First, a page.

The latest apparent scandal of these strange times is that Tory MP Jacob Rees-Mogg has been “profiteering” from coronavirus.
In a luridly phrased front page splash, the Sunday Mirror reports the shocking news that Somerset Capital Management (SCM), an investment firm in which Rees-Mogg owns a large stake, has been telling investors that this is a “once in a generation” change to reap big profits from the stock market.
Certainly, these are tumultuous times on the world’s stock exchanges. Most major indices have taken a hammering since the start of the crisis – the FTSE 100 is down 28%, the S&P 500 has lost 23% and the MSCI Emerging Market index is down around 20%.
It’s this state of affairs that prompted Mark Asquith, who runs SCM funds focused on small and medium-sized companies in emerging markets, to tell investors that “history has shown us that super normal returns can be made during this type of environment”. Asquith points out that smaller companies in emerging markets are down around 30%, while markets like Brazil are down 50%. “Market dislocations of this magnitude happen rarely, perhaps once or twice in a generation,” he says.
To the Sunday Mirror, this is a surefire sign of Rees-Mogg’s company heartlessly profiting from a crisis while those suffering job losses or pay cuts suffer. Their piece quotes newly crowned Labour leader Keir Starmer saying that “nobody should be seeking to take advantage of this crisis. We should all be asking ourselves what we can do for our country and each other”. Former shadow chancellor John McDonnell goes even further, telling the paper: “This is about as sick as it comes. Profit seeking from suffering is nearly as low as you can get.”
It’s a good soundbite, of course, but it rests on a ludicrously misleading portrayal of what SCM is actually doing. The whole point of investment funds is to identify when markets have oversold shares, making them undervalued. Large market sell-offs present those opportunities, as markets often overreact. The fund managers at SCM hope to be able to identify these shares that have been oversold, buy them while cheap and see their prices rise as the rest of the market realises the shares in question are undervalued. You could describe this as profiting, but it hardly comes at the expense of anyone else (except perhaps those other investors selling shares should SCM’s stock picks turn out profitable).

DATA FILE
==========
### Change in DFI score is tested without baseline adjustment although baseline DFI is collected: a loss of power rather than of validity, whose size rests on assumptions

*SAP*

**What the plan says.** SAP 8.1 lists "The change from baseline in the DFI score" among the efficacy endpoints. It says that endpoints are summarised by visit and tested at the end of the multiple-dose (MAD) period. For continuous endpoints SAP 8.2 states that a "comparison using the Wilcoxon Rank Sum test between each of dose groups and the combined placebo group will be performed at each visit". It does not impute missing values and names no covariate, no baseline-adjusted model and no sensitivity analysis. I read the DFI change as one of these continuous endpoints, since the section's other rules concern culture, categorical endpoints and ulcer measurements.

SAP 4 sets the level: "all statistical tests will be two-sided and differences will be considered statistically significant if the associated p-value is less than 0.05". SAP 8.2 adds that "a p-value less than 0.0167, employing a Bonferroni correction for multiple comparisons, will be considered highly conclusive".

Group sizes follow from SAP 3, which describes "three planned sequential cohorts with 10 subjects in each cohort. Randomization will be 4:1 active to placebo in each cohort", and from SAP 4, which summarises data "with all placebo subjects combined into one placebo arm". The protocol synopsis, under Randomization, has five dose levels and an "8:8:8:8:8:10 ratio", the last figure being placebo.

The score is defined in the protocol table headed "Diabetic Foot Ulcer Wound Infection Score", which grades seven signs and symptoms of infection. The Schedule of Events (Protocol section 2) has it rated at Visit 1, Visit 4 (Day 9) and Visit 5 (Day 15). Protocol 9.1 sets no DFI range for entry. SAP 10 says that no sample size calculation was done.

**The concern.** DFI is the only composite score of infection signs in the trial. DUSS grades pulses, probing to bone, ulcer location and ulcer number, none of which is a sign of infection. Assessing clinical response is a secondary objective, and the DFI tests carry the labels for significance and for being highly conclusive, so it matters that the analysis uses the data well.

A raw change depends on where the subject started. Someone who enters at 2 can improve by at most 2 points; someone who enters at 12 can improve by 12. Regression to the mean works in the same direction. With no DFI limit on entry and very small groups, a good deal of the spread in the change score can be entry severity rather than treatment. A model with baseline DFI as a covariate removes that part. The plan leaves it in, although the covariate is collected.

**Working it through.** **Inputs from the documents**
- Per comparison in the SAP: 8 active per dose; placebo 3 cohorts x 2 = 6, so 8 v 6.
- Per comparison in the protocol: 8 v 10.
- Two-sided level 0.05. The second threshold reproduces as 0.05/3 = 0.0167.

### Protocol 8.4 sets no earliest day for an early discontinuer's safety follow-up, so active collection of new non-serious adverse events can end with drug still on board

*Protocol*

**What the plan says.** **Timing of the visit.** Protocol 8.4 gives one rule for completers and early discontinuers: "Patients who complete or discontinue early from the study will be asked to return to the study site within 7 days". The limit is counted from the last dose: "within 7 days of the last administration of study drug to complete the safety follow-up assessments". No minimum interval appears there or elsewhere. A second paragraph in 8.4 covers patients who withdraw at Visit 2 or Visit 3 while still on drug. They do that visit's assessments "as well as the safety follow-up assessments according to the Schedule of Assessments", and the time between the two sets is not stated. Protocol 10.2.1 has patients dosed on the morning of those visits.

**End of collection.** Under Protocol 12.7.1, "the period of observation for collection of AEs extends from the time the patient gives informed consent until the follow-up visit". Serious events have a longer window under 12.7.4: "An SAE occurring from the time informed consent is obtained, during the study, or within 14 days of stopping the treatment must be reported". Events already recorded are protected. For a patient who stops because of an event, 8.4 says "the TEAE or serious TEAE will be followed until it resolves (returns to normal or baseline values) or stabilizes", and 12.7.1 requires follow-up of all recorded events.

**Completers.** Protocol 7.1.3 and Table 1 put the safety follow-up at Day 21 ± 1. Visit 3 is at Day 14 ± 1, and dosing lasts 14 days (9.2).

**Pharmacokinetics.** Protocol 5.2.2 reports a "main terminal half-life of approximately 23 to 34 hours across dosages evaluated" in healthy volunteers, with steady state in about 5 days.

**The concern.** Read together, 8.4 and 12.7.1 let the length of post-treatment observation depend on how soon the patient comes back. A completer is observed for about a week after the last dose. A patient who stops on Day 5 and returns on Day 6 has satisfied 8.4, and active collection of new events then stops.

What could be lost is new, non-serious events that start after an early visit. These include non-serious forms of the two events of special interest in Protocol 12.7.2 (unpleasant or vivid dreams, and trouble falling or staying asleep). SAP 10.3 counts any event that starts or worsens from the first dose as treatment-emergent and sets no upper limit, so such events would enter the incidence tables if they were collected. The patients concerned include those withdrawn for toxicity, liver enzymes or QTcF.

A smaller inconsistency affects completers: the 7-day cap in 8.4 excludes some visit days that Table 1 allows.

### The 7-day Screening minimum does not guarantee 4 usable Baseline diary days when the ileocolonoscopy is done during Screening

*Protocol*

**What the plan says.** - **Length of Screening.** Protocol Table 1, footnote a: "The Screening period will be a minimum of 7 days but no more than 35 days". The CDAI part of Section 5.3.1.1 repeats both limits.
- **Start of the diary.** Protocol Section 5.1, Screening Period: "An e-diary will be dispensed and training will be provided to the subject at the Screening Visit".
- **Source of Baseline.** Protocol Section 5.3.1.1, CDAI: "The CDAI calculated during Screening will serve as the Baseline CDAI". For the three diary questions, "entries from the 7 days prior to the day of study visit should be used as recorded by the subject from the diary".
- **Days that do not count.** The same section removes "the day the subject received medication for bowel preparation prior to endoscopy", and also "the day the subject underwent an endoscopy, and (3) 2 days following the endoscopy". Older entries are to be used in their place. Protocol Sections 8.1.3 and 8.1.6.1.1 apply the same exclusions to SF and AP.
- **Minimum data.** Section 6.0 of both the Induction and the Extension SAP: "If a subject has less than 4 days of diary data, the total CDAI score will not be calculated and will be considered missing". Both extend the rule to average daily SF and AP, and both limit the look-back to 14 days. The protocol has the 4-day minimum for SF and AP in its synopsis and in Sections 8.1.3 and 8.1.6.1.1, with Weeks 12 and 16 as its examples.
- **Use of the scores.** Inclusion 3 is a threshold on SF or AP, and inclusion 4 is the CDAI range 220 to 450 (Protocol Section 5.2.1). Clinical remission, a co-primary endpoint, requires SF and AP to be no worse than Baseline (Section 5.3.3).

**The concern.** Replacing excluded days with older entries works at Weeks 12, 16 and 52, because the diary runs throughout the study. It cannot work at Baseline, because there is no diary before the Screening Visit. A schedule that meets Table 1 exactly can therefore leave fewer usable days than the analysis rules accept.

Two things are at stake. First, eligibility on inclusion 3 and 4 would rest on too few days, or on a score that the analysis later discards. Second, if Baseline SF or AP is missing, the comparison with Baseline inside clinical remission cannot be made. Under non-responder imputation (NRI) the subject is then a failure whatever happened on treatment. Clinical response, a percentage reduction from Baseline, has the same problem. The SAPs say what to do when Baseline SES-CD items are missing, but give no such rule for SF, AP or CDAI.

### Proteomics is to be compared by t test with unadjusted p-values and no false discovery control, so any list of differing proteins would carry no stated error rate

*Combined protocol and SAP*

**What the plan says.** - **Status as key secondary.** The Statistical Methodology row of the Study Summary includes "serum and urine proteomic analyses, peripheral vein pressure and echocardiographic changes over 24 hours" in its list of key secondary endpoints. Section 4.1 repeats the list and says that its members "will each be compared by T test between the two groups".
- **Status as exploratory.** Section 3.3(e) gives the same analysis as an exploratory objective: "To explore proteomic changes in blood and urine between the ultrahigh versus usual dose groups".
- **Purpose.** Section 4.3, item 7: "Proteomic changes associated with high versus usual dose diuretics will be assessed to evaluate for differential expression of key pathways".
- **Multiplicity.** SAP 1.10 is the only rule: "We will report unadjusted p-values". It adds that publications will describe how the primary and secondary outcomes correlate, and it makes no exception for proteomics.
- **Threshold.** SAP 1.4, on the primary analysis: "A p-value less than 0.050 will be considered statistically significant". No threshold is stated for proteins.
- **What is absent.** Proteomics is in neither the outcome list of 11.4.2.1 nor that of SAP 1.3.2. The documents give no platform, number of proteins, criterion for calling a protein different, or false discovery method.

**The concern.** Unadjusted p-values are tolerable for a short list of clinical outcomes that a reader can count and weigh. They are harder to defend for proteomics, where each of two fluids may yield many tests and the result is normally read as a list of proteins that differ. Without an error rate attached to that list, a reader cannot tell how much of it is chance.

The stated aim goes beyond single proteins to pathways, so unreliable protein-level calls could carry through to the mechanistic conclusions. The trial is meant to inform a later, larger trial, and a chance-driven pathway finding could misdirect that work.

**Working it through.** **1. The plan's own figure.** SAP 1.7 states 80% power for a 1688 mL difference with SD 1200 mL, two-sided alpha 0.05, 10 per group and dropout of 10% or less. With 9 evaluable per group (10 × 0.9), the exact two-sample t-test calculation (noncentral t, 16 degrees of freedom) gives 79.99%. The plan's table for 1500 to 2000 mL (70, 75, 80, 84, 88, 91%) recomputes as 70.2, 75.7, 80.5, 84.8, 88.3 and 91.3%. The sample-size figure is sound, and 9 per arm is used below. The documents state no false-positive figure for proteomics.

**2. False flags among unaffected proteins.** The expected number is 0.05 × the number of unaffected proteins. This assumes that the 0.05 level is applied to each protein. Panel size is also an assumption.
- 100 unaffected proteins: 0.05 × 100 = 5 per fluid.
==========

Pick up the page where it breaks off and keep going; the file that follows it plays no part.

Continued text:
Indeed, when markets have fallen, investors being willing to purchase shares is broadly beneficial. Buying shares pushes up the price of shares, which makes financing for companies easier. Companies with higher share prices can also issue new shares for higher prices, increasing the amount they can raise. Added to that, creditors look more favourably upon companies with higher share prices, lowering the cost of borrowing.
Such financing is likely to be vital for firms currently struggling in the global economic downturn. It can mean the difference between going bust or staying afloat. With that in mind, the idea that investors should sit on their hands and not buy into shares deemed cheap in the current crisis is not just wrongheaded, but dangerous.
It’s also worth looking at the sort of companies which SCM is accused of exploiting. The Mirror points out that some SCM funds have been purchasing private hospitals in Brazil and pharmacies in South Africa. These companies are not likely to be massively undervalued by the market right now, given the obvious increase in business they are expected to see due to the pandemic. But SCM clearly sees them as good businesses to own. And, given the excess demand the pandemic is creating, these companies may want to expand their operations. By SCM and other investors owning shares in these companies, their share price is in theory higher, increasing the amount that can be raised.